Thank you for agreeing to give this interview, between your busy schedules. If you recall, this is my third meeting with you. Well, coming to the point, Dawn, Night and now Accident…another heart-rending story!

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Wiesel:  Fiction, experiencing the reality!

Larson: Any more books on the theme of holocaust?

Wiesel: Yes and no! There could be any number of books as for holocaust is concerned. If the recorded history tells us that six million Jews perished in the Nazi Concentration Camps etc. it is reasonable to assume that six million books can be written. Each suffering and death is an invaluable story. But a huge majority of the stories will never be told, because not even their graves exist.

Larson: Is the accident described in the book real?  Many accidents are reported everyday. What is the difference between those accidents and this one?

Wiesel: Every accident is an accident from the secular point of view; but from the spiritual point of view it is an incident. Why a particular accident happens at a particular time to a particular individual? This is the question.

Larson: Do you connect the suffering of the accidental victim to your own suffering in the concentration camps?

Wiesel: To be honest, yes. Anything that abruptly happens in the life of in individual and puts him into a state of unbearable suffering is an accident. We were led to the concentration camps abruptly, when we were least mentally prepared for it. In the accident related in this book, the sufferer did not invite that suffering. It was forced upon him.

Larson: Any particular aim of this story apart from the dreaded theme of holocaust?

Wiesel: The aim is to show how one adjusts to the state of suffering. Whether one becomes brave or weak internally, is only known to that individual. He is the subject matter for study for many, the psychologist in particular.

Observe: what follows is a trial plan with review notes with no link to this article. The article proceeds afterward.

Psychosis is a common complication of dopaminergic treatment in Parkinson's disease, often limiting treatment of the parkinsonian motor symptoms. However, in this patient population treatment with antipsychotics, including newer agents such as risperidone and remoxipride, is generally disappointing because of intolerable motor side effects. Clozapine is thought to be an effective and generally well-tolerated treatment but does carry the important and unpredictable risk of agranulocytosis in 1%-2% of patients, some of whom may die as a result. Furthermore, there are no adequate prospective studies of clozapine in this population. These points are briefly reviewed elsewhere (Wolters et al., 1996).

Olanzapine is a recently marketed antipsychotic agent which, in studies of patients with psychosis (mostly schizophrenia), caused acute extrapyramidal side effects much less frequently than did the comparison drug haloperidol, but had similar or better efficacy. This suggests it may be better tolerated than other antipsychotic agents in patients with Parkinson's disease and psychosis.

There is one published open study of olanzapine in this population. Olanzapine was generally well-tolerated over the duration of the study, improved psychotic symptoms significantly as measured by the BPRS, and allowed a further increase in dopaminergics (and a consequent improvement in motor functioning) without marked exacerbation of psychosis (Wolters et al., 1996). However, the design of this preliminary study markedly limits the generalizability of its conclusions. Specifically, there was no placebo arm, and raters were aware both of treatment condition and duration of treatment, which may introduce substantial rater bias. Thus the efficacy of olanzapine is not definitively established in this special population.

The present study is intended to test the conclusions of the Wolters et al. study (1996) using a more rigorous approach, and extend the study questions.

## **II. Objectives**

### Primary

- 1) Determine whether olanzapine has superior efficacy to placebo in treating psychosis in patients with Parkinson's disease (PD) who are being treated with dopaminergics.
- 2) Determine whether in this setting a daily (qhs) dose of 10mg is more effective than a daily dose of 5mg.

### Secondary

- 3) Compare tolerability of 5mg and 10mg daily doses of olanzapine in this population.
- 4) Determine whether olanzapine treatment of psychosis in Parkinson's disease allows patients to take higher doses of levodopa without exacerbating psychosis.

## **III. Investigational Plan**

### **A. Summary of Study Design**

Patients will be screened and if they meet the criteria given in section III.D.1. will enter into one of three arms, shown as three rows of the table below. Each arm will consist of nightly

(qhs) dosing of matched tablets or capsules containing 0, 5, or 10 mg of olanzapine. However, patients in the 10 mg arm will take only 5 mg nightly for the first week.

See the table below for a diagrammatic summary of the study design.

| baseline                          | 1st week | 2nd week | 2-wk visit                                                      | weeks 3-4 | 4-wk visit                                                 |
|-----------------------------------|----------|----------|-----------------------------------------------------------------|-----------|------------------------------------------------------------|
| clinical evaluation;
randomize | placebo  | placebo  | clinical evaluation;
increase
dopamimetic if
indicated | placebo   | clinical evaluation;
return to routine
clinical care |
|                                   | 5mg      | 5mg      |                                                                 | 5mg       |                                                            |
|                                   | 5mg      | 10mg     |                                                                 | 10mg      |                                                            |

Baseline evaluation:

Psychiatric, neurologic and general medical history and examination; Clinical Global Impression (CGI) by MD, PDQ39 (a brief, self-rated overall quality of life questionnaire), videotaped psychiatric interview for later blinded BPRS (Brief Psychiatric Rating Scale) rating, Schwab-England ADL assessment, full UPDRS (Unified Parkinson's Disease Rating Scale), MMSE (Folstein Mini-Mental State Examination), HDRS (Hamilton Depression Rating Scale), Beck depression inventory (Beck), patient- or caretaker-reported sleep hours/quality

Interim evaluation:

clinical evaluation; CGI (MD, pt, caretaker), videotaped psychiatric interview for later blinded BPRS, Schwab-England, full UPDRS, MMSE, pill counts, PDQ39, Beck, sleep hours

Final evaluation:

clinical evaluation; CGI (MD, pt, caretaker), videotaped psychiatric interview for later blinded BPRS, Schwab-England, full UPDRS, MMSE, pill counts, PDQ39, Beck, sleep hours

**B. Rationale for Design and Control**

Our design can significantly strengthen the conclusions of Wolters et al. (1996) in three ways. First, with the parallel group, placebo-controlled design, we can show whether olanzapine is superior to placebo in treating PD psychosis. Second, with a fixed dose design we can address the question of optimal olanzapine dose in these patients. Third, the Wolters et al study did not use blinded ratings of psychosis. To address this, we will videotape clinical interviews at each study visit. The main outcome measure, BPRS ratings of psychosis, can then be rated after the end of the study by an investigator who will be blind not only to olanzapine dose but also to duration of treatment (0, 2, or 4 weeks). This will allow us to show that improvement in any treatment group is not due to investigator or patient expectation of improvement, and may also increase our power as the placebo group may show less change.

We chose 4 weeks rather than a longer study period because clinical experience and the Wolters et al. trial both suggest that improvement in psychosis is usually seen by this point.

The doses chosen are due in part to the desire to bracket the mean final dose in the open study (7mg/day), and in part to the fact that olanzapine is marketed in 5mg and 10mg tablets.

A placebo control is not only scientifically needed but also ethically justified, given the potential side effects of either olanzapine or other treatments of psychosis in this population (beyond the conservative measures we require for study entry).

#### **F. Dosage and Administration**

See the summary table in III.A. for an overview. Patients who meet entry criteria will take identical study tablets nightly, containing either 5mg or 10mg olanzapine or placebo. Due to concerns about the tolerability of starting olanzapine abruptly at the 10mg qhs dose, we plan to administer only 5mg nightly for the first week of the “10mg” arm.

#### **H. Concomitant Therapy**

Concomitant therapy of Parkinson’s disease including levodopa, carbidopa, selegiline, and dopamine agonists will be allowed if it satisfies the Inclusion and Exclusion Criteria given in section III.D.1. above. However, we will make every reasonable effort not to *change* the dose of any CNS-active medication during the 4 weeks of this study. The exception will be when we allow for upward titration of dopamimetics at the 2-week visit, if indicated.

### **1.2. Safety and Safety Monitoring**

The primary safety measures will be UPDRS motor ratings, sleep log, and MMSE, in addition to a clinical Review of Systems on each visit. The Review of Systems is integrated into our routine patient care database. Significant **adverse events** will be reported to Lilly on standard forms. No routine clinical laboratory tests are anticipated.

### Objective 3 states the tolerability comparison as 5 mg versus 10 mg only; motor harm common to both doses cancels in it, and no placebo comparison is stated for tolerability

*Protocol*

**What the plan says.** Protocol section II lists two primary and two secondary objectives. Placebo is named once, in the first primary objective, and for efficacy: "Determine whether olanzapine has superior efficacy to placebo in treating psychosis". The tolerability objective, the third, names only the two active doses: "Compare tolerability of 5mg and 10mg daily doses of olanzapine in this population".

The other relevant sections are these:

Lrson: Is it possible for a holocaust victim to get complete satisfaction in life?

Wiesel: That’s impossibility. When in company, his attention is diverted and he may experience something that is akin to peace. But the real joy of human life will never emerge in his life. He has undergone a thousand life’s suffering during the holocaust. How can he wipe it out in the remaining part of this life? This suffering will never diminish.

Larson: Does the popularity of books give you some satisfaction?

Wiesel: Not the type satisfaction which is expected of a successful writer. It has been possible for me to tell something to the world, which should necessarily have been told-I possess that part of satisfaction.

Larson: Your protagonist in the book wishes to end his life, unable to cope up with the suffering caused on account of the accident. Did such a thought ever occur to you in the concentration camp?

Wiesel: It was not necessary—all of us knew that death was coming. I had to live for my father; he had to live for my sake.

Larson: Do you still consider yourself as a traumatized individual?

Wiesel: My family doctor says that often, when he refers to the line of treatment he has finalized for me.

Larson: What is the place for God in your life now?

Wiesel: I belong to the joyless religion of God!—the river of love and tender feelings were flowing in my heart once upon a time! Now the heart is like the barren patch of land.

Larson: Any message to the younger generation?

Wiesel: The present generation is combustible, and that is good! Live life in its trials, and tribulations its duty and beauty. My humble wish is, may you all get what you deserve!

 References Cited:

Wiesel,Eie: The Accident

Mass Market Paperback: 128 pages

Publisher: Bantam (September 1, 1982)

Language: English

ISBN-10: 0553581708

ISBN-13: 9

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